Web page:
With his need to ensure an adequate water supply, Moses was obliged to follow the established road past the existing copper and turquoise mines that lay along the eastern side of the Red Sea. Eventually, he and his followers ended up camping for quite a time on the plain at the foot of Mount Horeb in Mount Sinai.



By the time the bulk of the Jews had assembled at Mount Horeb, Moses was an old man in his 80's. It was here that he received the Ten Commandments. The account of him bringing these down Mount Sinai, in the form of two stone tablets, is certainly questionable, particularly as he is reported to have done so twice (7). It would seem more likely that he received the Commandments in inspirational form, and then had them set to stone once he had returned to his people. It is highly improbable that he could ever have twice carried down those heavy stone slabs from some way up a rocky 7000 feet (2150 m) mountain, let alone after 40 days without sustenance. Furthermore, the Apocrypha seems to confirm this, in that Moses was commanded "to write the Laws in the presence of the people of Israel." (8).

In due course, a special gold-encased Covenant Box of acacia wood, called the Ark, and supported by two long gold-encased wooden poles, was made in which to carry the now Sacred Tablets with their engravings. It was not large; it measured approximately 50 × 30 × 30 inches (1.20 × 0.75 × 0.75 m). Nevertheless, it would have been heavy enough with all its gold cladding and embellishments, besides containing the two Tablets and other sacred artefacts. (9).


Although there appears to be no Biblical evidence to support this, it seems both logical and reasonable to assume that some time later the Ark, together with its adornments and carrying poles, was transported by means of a four-wheeled cart. Later accounts of the movement of the Ark, as reflected in both Books of Samuel, seem to imply this. The Ark itself was always kept carefully veiled whenever outside the large tented Tabernacle. The Tabernacle itself had been devised soon after the construction of the Ark, and was always erected whenever the Israelites were likely to remain static for any length of time.

In due course, the tribe of Levi was designated as the future source of hereditary priests appointed to guard the Ark.


The Jews continued their wanderings in the wilderness in search of their Promised Land, and from whence their ancestors had originated some 220 years previously. The route of the Exodus is not known for certain and probably never will be. There were no maps in those days. Indeed, they would not be conceived until 580 BCE by Anaximander of Miletus in Greece, i.e. some 870 years later. Nowadays, Anaximander is generally recognised as having been the world's first cartographer. Consequently, scouting parties (spies) needed to be sent out to determine the best line of advance.

In the main, their travels took the Israelites up the east coast of Sinai. After a number of false trails, and with stops at times lasting several years, they eventually ended up along the eastern side of the Dead Sea (Salt Sea). So it was that, after 37 years and a journey of about 650 miles (1045 km), they reached Mount Nebo, adjacent to the northeast corner of the Dead Sea. Jericho was clearly visible on the other side of the river Jordan. It was here, in 1410 NC, that Moses is reported to have died, although his burial place has never been traced. If true, he would have been 117 years old!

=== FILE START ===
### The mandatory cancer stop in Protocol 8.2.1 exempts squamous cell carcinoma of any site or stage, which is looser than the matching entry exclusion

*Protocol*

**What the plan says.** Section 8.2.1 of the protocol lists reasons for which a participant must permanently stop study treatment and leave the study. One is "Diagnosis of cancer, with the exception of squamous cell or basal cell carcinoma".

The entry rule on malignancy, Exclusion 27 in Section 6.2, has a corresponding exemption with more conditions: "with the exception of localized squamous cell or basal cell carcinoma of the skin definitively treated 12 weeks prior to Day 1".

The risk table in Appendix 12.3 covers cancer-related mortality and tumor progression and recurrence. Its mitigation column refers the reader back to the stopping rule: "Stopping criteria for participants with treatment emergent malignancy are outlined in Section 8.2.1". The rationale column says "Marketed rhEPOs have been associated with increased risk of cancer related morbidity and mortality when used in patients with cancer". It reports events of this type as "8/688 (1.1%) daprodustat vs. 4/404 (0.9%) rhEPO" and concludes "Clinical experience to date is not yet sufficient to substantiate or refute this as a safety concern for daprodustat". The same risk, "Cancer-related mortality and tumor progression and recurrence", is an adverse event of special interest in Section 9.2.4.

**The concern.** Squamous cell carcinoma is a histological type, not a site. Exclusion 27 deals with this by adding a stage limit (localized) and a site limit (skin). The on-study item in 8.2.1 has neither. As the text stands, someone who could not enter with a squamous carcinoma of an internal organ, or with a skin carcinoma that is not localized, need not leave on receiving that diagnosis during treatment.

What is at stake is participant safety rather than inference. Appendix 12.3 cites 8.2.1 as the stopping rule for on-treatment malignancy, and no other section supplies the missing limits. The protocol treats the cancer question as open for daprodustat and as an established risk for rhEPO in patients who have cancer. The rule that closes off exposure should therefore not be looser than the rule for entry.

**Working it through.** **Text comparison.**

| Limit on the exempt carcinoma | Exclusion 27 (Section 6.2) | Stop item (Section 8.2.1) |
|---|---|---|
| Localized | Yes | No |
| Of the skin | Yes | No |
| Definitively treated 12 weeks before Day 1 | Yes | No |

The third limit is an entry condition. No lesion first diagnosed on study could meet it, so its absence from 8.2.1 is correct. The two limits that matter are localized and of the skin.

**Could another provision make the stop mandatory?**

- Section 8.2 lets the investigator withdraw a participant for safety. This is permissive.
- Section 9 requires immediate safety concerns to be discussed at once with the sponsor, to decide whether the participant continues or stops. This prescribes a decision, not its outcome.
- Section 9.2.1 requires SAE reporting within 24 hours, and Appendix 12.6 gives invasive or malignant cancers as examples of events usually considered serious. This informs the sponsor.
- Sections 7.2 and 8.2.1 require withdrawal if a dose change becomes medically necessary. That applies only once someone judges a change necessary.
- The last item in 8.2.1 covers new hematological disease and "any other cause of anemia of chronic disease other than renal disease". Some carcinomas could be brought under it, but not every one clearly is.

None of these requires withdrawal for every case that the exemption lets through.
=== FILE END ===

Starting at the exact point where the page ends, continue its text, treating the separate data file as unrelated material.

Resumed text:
Ark Route

Joshua (Yehoshûa'), who had been the military commander for some years during the latter part of the Exodus, now took over from Moses. He led the Israelites to conquer Jericho. In fact he so destroyed both the city and its population that it remained abandoned for centuries thereafter. He then went on to conquer the whole of the hill country of Canaan as far as Hazor, five miles (8 km) north of the Sea of Galilee. On the way, he took Shechem and Shiloh. The hilltop town of Shiloh thereafter became the permanent resting place of the Ark and its Tabernacle for the next 400 years or so.

Following the death of Joshua, the tribes tended to fragment under their own separate leaders, who would come to be known as The Judges. Four tribes headed south-west, whilst the remaining eight spread over towards the coast and northwards to roughly level with Hazor. It was inevitable that they would all become involved in frequent and continuing skirmishes with various city-states or minor kingdoms in order to secure land for themselves. This turbulent state of affairs lasted until 1010 NC.

On one occasion, during the time of Samuel (Shmuél) who was the last of the great Judges, the Israelites were engaged in a fierce struggle against the Philistines around Ebenezer. Learning that the battle was going badly, Eli the High Priest ordered his two sons to take the Ark to the battle area to give heart to his countrymen. For all that, the battle was lost and both his sons were killed. The Ark was captured (10). Meanwhile Eli, who was a short plump man, had been sitting quietly on top of a stone wall awaiting the outcome when news of the defeat reached him. He was so shocked, he toppled backwards and broke his neck.